Format: Internet video on laptop.
When you watch movies based on a list, you’re apt to run into ones that strike you the wrong way. The Devil’s Holiday is one such film. The premise is a pretty standard one, and I’m used to the acting style of the late ‘20s and early ‘30s that this didn’t bother me too much. There’s just something about this film that hits me wrong. By the time I got to the end, I knew exactly what the problem was, but I was catching hints of my issues almost immediately.
In a city—it may be mentioned which one specifically and New York is always a good default—a young woman named Hallie (Nancy Carroll) works as something a baby step away from being a prostitute in addition to her duties as a manicurist. Basically, she’s a freelance escort called in by various salesmen looking to close large deals, and she makes her living by getting a small piece of the commission on these sales. When a rube named David Stone (Phillips Holmes) shows up, Hallie is called in to soften him up to make a big deal go through. Hallie is excited because she’ll get 3% of the take, which will (she hopes) propel her on to her dream of living in Paris.
David, though, is a rube. He doesn’t seem to understand that Hallie is there to keep him happy. Instead, he falls for her and falls hard. When David’s brother Mark (a dyspeptic James Kirkwood, who I thought at first was Mark’s father) arrives and confronts Hallie, she decides on a new plan. She accepts the proposal with the plan of being so awful that David’s wealthy father will be so disturbed by her that he’ll pay her off, funding the rest of her life.
The one unexpected moment in the film comes when Hallie is working on getting that payoff from David’s father Ezra (Hobart Bosworth). David, convinced that Hallie really loves him and has chosen to be with him, gets in a fight with Mark. Mark eventually retaliates and pushes David down a flight of stairs. David is seriously injured and requires immediate medical attention (we get plenty of shots of him looking plaintive with his head wrapped in bandages) while Hallie leaves with her money and plans for Paris.
But of course you know where this is going, don’t you? Hallie decides that she actually does love her rube and while she puts on a brave face of leaving for the life she has planned for her whole life, she is lost in thought about her damaged man. And since the Stone family is evidently religious beyond all bounds of reason, you can probably see where we’re heading here.
Surprisingly, it’s not the religious content that bothers me the most, although it does bother me quite a bit. When the key moment happens, it’s relayed to us as a religious conversion, and I object to that on general principles. No, the big issue here is that I don’t buy a damn bit of it. I buy the film through the first half, although there were indications of the ending to come. What I don’t buy at all is Hallie deciding that she actually loves this guy that she tricked into marrying her. There’s absolutely no indication and no reason for her to decide that she actually loves this guy. It’s completely out of nowhere, and I simply don’t buy it for a moment.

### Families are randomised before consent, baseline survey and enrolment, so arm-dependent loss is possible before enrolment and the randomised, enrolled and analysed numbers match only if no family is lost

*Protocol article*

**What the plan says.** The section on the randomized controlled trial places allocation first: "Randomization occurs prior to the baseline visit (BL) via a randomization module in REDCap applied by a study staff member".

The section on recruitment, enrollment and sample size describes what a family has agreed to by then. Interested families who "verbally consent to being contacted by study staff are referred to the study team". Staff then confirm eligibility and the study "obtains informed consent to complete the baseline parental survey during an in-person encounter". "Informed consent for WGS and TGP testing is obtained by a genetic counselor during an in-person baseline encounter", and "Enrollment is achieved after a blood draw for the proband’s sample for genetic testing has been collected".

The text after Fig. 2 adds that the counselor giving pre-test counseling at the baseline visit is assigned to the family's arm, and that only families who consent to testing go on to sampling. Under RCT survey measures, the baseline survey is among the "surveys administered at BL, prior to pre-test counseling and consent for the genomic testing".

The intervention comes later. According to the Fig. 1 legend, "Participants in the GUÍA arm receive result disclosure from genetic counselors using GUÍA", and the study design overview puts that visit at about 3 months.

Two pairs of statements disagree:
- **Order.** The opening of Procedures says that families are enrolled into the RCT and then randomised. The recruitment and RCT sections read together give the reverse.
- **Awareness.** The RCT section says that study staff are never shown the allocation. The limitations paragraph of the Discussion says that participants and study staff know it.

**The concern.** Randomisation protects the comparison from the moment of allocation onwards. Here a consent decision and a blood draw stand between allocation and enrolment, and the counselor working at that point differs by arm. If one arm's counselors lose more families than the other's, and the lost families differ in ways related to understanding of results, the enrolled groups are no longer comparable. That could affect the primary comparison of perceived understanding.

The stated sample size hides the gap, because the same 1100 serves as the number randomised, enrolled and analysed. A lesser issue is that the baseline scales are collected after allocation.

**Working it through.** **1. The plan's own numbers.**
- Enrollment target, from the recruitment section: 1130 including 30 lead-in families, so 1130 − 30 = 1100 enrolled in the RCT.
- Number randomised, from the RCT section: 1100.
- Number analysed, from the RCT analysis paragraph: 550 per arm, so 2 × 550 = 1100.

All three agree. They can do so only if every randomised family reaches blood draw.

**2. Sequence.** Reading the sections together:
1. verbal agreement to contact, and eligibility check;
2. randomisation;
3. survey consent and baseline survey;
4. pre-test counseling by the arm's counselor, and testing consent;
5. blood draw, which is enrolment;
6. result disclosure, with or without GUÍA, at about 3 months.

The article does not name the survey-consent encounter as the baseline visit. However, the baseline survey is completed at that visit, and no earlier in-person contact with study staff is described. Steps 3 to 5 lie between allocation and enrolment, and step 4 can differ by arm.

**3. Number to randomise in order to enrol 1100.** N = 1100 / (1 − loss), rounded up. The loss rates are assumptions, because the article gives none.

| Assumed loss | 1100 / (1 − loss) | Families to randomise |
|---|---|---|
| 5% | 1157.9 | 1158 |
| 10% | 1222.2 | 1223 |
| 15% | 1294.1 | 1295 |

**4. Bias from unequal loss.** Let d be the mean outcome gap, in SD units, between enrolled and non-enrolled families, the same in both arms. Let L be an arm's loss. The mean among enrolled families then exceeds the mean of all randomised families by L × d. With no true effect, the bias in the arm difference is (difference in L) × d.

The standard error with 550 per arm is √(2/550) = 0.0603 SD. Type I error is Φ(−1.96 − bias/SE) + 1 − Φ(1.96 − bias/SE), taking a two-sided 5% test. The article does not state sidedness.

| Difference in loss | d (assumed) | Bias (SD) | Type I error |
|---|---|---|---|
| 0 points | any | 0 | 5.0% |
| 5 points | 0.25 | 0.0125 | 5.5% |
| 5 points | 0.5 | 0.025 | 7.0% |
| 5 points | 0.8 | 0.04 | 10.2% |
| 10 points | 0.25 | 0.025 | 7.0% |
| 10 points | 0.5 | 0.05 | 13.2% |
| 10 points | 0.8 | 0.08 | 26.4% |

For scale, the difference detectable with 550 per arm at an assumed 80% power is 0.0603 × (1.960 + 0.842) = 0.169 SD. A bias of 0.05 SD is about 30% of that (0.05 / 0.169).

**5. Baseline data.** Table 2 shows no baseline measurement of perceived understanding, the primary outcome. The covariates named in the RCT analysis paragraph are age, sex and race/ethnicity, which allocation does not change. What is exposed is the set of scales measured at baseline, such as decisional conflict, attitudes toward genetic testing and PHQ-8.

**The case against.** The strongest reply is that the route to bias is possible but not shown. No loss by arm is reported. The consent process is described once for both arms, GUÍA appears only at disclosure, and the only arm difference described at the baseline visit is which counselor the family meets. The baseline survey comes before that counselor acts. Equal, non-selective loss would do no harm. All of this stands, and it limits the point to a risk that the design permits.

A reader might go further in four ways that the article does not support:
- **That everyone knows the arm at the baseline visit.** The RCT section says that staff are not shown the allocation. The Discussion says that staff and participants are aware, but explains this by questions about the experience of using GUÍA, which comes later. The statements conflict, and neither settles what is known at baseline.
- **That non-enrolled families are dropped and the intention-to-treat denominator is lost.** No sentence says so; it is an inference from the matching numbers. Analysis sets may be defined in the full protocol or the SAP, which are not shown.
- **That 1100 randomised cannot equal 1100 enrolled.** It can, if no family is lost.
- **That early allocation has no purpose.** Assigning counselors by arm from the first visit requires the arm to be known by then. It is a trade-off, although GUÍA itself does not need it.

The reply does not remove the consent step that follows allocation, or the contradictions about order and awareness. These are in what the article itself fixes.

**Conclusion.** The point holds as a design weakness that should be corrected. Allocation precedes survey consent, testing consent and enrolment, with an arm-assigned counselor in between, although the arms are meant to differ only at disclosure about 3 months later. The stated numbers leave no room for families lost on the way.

Nancy Carroll is the reason I watched this, since she was Oscar nominated for her performance. It’s a fine performance, although it is one that is pretty firmly ensconced in that early 1930s style of acting. While it doesn’t really carry over to the present day, I get that it’s a good performance for its time. She’s an appealing actress on the screen, and while there are moments of vast over-acting, she handles the part well.
This is even true of when the film hits its maudlin point. She’s good in this part of the film, too. I just don’t buy it from what we know about the character. That’s the big problem with The Devil’s Holiday. Regardless of how good people are, it’s the plot itself that makes the film fail and fail hard.
On a final note, I’d have loved to have seen some better casting. I don’t buy Mark Stone as David Stone’s brother for a heartbeat. Phillips Holmes (David) was 23 at the time of the filming. James Kirkwood playing his brother was 55. I get that that can happen sometimes and can really work, but James Kirkwood looks 30 years older than his on-screen brother. Why not make him an uncle? Or hire a younger actor?
Why to watch The Devil’s Holiday: It’s inches away from a screwball comedy but holds out for something different
Why not to watch: It’s so sappy you could turn it into maple syrup.
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